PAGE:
The royal prince was educated initially in Nuku'alofa. He then went to Newington College in Sydney. Thereafter, he graduated in Arts and Law at the University of Sydney - the first Tongan to have the opportunity to do so. When he returned to Tonga from the freedoms of Australian life, custom and rank confined him. He preferred speaking and thinking in English; and he was impatient with the protracted ceremonial occasions over which he was obliged to preside in Tongan. It was Queen Salote who taught him patience and gave him the knowledge which led to understanding that time in Tonga was relative and often immaterial.
He was 25 in 1943 when he was appointed by his mother to be her Minister for Education, and Minister for Health a year later; at 31, in 1949, he became Premier. The Queen had bestowed upon him the royal titles Tupouto'a Tungi - broadly the Tongan equivalent of Prince of Wales. In his 16 years as Premier, he was enterprising but aloof; animated when conversation aroused his interest; dull and unresponsive when it did not. His attention span in cabinet could be short. Most often, his judgement and will prevailed.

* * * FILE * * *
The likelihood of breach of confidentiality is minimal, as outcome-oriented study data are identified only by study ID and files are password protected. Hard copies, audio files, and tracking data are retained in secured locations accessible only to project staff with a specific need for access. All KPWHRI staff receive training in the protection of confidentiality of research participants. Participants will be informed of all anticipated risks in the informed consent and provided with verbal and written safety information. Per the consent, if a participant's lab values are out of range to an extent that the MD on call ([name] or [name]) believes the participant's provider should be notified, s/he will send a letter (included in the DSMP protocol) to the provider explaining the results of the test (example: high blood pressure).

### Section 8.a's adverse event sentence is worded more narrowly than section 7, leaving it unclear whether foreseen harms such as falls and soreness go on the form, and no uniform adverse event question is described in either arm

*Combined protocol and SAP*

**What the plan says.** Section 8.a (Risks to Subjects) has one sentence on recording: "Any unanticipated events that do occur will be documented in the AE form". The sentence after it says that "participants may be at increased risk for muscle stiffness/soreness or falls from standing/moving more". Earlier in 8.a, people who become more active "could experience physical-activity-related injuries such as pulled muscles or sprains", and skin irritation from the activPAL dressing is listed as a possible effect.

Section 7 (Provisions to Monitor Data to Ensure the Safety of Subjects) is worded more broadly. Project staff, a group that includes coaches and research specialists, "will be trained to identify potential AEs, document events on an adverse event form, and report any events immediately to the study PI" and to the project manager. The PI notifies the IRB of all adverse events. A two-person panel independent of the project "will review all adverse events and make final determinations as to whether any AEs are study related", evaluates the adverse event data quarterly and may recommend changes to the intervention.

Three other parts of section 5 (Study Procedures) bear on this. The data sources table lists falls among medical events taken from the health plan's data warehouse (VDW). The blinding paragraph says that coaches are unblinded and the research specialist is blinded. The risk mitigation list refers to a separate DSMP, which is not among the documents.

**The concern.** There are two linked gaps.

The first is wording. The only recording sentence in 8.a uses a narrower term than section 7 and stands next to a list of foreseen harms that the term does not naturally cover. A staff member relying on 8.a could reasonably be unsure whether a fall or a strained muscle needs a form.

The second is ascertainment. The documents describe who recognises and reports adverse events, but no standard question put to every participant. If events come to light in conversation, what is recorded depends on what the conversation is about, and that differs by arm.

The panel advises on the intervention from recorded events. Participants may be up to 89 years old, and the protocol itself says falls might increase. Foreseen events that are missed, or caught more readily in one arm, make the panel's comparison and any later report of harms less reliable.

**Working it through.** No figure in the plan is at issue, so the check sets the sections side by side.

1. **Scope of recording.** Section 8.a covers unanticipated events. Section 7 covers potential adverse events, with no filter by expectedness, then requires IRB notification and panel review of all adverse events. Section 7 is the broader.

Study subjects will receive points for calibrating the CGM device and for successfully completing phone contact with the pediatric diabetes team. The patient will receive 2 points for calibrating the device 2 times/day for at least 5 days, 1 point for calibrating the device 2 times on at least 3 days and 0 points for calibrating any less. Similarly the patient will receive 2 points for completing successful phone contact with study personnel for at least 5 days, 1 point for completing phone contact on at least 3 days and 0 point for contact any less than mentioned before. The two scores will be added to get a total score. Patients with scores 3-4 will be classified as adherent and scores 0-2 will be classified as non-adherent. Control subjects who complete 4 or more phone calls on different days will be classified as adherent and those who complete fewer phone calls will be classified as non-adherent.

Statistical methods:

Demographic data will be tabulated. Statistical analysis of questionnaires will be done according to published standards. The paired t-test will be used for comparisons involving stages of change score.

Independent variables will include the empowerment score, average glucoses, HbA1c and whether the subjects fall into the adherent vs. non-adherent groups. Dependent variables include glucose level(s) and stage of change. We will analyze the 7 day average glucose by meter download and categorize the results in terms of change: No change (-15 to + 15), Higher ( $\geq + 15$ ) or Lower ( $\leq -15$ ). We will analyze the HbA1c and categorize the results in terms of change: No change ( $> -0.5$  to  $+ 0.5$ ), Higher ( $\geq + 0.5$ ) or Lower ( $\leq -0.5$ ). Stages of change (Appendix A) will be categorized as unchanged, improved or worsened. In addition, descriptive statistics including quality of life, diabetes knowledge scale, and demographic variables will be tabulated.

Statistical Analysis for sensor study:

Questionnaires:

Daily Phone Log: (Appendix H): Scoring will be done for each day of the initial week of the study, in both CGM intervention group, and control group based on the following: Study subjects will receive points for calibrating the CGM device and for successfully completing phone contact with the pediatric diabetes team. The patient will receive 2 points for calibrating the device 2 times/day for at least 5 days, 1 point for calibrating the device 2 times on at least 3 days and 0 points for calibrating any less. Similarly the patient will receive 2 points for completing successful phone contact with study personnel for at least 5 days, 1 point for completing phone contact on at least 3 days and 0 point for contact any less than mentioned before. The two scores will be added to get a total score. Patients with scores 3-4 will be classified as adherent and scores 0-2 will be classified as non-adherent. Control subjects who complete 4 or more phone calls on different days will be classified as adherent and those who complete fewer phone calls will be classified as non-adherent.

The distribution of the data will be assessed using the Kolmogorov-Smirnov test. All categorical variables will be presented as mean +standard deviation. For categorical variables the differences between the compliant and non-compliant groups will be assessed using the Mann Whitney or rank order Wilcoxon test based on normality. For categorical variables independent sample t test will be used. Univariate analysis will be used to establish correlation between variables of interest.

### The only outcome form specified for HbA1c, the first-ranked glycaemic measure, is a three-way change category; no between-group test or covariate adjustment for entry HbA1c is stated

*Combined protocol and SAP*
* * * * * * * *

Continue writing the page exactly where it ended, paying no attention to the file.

He was impatient faced with the financial constraints of government. When the agenda involved money provision, the cabinet decision could be uncertain: if Taufa'ahau wanted something agreed to, his view would prevail, even if the Minister of Finance were to oppose it on sensible grounds. If the Premier was not interested, the Minister of Finance's opinion would determine the outcome - for "that was what he was there for, was he not, to decide such matters?" And a huge volley of royal laughter would follow such a grand concession to consensus.
Taufa'ahau was at that time an intellectual dilettante, widely read in a variety of subjects, superficially knowledgeable about many, but disconcertingly erratic to those whose task it was to respond to and follow up his passionate but often passing enthusiasms.
In a joint royal wedding ceremony in 1947 with his younger brother, Prince Tu'ipelehake, whom he appointed to succeed him as Prime Minister when he became King, the Crown Prince married Halaevalu Mata'aho Ahome'e. She bore him three sons and one daughter, the latter becoming the wife of the Tonga High Commissioner in London in the early 1990s. As Princess and Queen, Mata'aho devoted her life to the care and support of her husband and to many social causes. She acted as his eyes and ears in the community.